Confusing Stats Terms Explained: Residual

When I hear the word "residual", the pulp left over after I drink my orange juice pops into my brain, or perhaps the film left on the car after a heavy rain. However, when my regression model spits out an estimate of my model's residual, I'm fairly confident it isn't referring to OJ or automobile gunk...right?  Not so fast, that imagery is more similar to it's statistical meaning than you might initially think.

In statistics, a residual refers to the amount of variability in a dependent variable (DV) that is "left over" after accounting for the variability explained by the predictors in your analysis (often a regression). Right about now you are probably thinking: "this guy likes the word "variability" way too much, he should buy a thesaurus already!"

Let me try again: when you include predictors (independent variables) in a regression, you are making a guess (or prediction) that they are associated with the DV; a residual is a numeric value for how much you were wrong with that prediction. The lower the residual, the more accurate the the predictions in your regression are, indicating your IVs are related to (predictive of) the DV.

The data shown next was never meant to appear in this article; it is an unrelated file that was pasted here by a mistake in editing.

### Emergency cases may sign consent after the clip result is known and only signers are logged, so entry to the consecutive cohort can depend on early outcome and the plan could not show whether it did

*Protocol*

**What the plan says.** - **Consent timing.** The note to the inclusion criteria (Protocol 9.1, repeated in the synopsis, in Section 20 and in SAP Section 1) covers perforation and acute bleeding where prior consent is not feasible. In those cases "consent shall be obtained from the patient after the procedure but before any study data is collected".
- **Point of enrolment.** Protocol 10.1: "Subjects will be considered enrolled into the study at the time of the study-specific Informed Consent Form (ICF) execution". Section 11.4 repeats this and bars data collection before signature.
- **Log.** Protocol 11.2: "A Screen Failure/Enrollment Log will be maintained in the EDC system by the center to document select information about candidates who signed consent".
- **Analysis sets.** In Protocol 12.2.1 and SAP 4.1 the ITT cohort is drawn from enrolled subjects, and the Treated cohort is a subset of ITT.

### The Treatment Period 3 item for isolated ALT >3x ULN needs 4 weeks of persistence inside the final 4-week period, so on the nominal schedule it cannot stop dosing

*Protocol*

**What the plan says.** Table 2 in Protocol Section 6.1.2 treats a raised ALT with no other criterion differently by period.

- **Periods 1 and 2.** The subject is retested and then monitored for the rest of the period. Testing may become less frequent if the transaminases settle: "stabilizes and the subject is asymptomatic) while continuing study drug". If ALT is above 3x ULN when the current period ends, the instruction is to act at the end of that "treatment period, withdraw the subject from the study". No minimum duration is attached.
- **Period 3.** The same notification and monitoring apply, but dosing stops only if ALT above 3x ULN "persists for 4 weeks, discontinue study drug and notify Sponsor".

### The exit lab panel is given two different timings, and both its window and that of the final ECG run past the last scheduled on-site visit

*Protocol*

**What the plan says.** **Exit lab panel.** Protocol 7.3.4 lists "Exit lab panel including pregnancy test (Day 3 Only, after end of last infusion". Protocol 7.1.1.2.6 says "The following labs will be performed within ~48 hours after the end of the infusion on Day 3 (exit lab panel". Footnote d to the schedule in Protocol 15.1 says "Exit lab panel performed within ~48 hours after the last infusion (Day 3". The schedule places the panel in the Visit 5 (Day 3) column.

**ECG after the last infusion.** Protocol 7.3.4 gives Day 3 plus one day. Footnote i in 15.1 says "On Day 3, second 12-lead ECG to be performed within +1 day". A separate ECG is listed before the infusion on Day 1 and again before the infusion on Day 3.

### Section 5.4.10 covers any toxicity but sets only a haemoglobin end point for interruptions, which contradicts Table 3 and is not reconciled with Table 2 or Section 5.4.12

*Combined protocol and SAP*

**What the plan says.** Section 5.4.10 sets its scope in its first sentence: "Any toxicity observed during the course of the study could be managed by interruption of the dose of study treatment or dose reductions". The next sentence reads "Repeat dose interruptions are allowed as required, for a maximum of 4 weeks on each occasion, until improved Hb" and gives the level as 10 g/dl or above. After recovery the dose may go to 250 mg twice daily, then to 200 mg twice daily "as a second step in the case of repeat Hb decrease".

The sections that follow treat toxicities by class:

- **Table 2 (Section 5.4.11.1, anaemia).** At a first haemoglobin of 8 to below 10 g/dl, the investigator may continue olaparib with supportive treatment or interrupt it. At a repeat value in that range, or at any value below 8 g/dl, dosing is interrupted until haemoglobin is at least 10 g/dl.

Keep in mind that each person in your sample will have their own residual score. This is because a regression model provided a "predicted value" for every individual, which is estimated from the values of the IVs of the regression. Each person's residual score is the difference between their predicted score (determined by the values of the IV's) and the actual observed score of your DV by that individual. That "left-over" value is a residual.

Like the imagery of the orange pulp, a statistical residual is simply what's left over from your regression model. They can be used for many things, such as estimating accuracy of your model and checking assumptions, but that is a chat for another time...


Jeremy J. Taylor

Stats Make Me Cry is owned and operated by Jeremy J. Taylor, Ph.D. Jeremy completed his doctoral training in Clinical Psychology at DePaul University and completed his pre-doctoral internship at the Kennedy Krieger Institute, Johns Hopkins School of Medicine. He is currently a Senior Research Associate at the Collaborative for Academic, Social, and Emotional Learning. Although Jeremy's background is in Psychology, he consulted on dissertations for more than 100 students, from 13 countries, and from a variety of disciplines.